Treating Winter Allergies in Children
Nov 20, 2015 12:07PM ● Published by MED Magazine
With the beginning of winter come freezing temperatures that end seasonal fall pollen allergies. However, many warm weather irritants – such as pet dander, mold and mildew – are around all year, and exposure can peak once the furnace kicks on and the windows are closed for the winter. No matter the time of year or season, young allergy sufferers can receive compassionate care at the Pediatric Allergy & Immunology Clinic at Children’s Hospital & Medical Center.
The clinics at Children's Hospital & Medical Center offer comprehensive inpatient and outpatient services for children with allergies and related diseases like asthma. Whether a patient suffers from seasonal allergies, or food, medicine or insect allergies, Hana Niebur, M.D., a pediatric allergy and immunology specialist at Children’s, says it takes a special touch to treat younger patients.
“Children may not be as understanding as adults about why they have restrictions,” she says. “I think it’s important that kids are able to play outside, to have fun and to be children. My approach is to make treatment work for what a child can tolerate on a daily basis. My goal is to make them feel like they can have a normal life.”
The clinic also treats those with respiratory infections and children who are highly sensitive to infectious organisms. Before recommending treatment, the staff provides a comprehensive evaluation of each child's condition during the first visit. Collaboration is an essential part of treatment.
“The patient population that’s drawn here is exciting to work with, and at Children’s, we have a lot of different specialists in one place, and we can provide care as a group,” Dr. Niebur says.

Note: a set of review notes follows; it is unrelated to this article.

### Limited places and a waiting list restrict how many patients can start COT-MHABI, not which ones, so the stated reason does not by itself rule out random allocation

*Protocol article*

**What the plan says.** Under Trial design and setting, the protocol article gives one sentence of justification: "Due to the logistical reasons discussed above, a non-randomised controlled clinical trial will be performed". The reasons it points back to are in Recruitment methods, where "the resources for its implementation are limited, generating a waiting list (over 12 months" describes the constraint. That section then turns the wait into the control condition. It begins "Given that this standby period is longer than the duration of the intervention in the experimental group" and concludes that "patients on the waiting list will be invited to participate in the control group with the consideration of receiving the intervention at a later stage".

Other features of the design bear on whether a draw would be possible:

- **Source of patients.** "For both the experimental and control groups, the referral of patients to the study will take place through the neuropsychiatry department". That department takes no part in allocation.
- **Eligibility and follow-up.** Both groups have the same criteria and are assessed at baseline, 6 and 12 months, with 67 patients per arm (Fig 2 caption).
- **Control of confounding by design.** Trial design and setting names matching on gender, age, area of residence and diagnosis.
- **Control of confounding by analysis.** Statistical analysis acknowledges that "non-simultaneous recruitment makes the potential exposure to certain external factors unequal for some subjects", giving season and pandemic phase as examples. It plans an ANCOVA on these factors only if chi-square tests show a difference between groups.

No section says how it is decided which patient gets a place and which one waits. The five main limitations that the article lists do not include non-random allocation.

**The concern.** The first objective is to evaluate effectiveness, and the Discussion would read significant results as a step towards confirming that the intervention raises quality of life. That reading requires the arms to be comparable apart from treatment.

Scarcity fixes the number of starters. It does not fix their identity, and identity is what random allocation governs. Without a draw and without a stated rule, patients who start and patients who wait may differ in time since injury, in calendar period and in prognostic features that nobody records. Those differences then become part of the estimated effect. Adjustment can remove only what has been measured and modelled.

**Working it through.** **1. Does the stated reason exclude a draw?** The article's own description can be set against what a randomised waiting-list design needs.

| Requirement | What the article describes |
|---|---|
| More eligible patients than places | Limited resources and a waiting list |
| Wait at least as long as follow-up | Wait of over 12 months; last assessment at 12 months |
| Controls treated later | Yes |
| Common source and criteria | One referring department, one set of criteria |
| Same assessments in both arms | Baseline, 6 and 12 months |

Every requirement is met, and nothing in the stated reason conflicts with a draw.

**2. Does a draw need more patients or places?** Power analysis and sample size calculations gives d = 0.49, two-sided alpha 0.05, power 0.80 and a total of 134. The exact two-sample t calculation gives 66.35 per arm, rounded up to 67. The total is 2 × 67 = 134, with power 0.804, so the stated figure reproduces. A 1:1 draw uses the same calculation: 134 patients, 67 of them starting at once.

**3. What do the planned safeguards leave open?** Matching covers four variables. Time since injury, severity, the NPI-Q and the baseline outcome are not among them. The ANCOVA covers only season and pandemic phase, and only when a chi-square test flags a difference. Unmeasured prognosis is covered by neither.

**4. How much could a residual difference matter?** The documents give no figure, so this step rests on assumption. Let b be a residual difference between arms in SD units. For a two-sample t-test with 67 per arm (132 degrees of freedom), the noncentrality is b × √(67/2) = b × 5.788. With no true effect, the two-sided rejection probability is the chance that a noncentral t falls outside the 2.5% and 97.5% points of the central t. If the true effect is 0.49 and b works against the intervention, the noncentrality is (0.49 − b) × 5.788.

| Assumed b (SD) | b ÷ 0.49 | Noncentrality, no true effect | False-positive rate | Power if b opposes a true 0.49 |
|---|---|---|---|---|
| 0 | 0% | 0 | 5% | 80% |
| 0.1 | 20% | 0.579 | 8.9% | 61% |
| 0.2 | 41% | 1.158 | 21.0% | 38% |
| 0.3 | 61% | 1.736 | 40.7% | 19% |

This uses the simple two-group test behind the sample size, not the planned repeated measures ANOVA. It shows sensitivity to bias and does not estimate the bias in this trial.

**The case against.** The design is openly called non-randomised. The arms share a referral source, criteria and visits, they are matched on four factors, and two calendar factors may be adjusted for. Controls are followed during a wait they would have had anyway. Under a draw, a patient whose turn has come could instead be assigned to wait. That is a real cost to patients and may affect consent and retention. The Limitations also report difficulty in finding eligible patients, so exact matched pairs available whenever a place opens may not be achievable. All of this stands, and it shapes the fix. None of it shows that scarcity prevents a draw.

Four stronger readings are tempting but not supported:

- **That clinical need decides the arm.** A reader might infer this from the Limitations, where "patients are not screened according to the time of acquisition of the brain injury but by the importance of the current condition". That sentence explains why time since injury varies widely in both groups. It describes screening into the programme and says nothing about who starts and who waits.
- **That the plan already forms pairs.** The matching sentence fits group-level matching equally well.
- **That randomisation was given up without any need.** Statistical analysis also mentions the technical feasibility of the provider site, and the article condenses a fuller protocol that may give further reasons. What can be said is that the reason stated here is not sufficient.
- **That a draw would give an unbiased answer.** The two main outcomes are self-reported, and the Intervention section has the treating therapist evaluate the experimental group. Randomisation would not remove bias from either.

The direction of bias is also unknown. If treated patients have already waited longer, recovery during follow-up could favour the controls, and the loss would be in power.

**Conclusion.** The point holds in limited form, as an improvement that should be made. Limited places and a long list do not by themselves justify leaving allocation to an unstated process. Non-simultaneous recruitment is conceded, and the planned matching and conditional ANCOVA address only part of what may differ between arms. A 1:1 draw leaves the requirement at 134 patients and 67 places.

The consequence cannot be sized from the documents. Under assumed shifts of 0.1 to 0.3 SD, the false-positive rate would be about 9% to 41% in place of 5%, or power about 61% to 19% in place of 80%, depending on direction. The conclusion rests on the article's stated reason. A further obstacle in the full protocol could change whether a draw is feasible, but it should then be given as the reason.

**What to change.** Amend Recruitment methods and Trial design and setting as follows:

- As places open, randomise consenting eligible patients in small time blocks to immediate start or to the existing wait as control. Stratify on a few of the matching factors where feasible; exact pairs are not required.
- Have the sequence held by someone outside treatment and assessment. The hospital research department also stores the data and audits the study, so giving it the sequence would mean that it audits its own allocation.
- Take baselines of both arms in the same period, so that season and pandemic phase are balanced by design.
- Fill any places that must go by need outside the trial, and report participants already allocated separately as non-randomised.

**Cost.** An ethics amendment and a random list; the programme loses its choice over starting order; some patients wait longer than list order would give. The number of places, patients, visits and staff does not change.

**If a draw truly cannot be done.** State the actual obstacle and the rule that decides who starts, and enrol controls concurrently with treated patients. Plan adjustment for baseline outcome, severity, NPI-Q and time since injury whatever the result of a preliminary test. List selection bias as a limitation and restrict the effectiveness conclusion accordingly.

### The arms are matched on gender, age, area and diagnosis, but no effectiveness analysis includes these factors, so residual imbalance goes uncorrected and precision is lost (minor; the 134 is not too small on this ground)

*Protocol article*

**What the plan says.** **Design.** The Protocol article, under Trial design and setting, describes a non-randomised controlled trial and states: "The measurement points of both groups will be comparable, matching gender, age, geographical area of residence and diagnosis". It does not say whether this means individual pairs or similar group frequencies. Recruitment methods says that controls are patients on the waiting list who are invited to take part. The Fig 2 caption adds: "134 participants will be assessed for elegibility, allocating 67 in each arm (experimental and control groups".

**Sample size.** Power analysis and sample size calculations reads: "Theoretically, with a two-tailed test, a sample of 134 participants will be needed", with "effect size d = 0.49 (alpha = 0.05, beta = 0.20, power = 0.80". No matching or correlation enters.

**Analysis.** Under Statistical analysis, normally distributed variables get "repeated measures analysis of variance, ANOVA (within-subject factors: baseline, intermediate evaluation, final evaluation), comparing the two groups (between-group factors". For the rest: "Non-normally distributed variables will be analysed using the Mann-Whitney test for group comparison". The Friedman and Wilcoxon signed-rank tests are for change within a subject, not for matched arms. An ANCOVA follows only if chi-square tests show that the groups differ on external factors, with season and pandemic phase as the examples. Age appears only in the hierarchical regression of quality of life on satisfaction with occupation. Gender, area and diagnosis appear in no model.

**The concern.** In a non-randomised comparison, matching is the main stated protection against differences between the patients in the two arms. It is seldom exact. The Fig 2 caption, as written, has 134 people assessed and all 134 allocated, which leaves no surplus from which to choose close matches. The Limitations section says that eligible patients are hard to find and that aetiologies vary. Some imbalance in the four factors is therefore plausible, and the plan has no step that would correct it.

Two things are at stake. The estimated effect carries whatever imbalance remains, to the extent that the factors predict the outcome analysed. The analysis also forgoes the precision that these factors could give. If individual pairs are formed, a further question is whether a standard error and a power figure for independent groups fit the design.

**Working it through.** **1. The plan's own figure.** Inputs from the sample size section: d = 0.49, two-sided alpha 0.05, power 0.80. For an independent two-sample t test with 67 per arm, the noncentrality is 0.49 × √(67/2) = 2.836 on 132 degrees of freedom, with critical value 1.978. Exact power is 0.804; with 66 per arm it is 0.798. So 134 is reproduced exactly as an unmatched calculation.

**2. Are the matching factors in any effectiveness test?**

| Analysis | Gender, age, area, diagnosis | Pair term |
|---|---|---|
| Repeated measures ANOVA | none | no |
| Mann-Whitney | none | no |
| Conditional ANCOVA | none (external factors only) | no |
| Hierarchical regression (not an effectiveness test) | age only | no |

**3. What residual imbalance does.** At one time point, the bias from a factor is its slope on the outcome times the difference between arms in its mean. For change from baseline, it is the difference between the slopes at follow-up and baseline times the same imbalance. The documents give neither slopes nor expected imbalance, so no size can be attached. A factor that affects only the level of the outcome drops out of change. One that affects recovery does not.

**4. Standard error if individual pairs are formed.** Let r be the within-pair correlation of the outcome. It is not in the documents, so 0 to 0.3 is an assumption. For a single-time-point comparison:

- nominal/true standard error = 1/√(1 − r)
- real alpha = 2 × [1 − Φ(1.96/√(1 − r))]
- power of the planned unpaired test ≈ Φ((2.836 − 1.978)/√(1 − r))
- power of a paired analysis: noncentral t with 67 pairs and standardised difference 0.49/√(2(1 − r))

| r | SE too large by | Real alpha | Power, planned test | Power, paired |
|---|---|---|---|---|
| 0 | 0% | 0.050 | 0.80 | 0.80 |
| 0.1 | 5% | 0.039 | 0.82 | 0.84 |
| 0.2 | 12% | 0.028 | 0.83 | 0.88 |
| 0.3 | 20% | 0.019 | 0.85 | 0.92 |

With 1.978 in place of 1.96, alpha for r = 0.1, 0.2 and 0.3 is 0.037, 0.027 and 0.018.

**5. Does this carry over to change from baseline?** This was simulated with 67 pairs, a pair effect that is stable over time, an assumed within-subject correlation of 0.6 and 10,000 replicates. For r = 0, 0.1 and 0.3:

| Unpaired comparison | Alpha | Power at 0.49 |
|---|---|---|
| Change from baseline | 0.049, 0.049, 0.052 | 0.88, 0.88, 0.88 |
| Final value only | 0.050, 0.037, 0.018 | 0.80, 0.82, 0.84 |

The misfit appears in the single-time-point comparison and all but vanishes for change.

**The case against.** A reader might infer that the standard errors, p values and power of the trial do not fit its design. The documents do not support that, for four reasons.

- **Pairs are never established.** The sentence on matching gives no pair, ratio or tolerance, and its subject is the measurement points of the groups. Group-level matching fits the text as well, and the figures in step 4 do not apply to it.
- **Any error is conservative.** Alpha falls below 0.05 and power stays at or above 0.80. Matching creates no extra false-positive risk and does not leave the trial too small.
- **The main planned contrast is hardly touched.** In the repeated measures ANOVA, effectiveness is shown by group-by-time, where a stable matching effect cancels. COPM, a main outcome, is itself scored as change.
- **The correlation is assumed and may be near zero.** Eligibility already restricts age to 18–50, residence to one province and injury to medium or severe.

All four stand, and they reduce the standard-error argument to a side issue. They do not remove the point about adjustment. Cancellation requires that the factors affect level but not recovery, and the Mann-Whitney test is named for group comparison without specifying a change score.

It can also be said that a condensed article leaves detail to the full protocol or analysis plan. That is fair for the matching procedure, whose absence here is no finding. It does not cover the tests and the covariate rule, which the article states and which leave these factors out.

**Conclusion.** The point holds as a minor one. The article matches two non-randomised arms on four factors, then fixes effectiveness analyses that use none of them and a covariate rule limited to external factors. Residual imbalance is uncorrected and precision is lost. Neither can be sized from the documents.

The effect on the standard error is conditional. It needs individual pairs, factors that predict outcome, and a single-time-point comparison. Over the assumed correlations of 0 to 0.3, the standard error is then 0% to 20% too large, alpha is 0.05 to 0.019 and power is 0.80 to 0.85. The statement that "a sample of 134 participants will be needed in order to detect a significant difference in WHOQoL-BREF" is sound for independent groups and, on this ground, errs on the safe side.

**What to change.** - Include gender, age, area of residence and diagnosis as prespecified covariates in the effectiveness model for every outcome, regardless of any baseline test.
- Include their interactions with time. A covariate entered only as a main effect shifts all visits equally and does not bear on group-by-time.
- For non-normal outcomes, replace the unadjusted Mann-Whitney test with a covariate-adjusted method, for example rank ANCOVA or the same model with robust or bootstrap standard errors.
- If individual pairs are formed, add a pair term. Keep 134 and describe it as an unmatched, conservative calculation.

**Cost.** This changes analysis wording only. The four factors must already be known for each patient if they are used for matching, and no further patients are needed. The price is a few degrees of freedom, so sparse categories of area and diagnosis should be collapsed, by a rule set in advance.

Allergies can affect anyone, but are generally more common in kids and tend to run in families. An allergic reaction may occur in the skin, eyes, lining of the stomach, nose, sinuses, throat and/or lungs – places where immune system cells are located to fight off inhaled, swallowed or contacted “invaders.”
Although hundreds of ordinary substances could trigger allergic reactions, the most common allergens include: tree, grass, and weed pollens; latex, molds, dust mites, foods, medicines and insect stings. Confirming a diagnosis typically involves skin testing, blood testing or challenge testing, which involves taking a very small amount of allergen by mouth, inhalation or a combination of both methods.
“Skin testing is still the most accurate form of testing for environmental allergens. For food allergies, it can be a bit trickier, but it usually requires a combination of skin testing and blood testing,” Dr. Niebur says.
Allergy sufferers may become used to chronic symptoms, but with the help of an allergy specialist, these symptoms can usually be prevented or controlled. Medications are available. In some cases, allergy shots are needed to desensitize the immune system to the allergy. Treatments vary based on a child's age, overall health and other factors.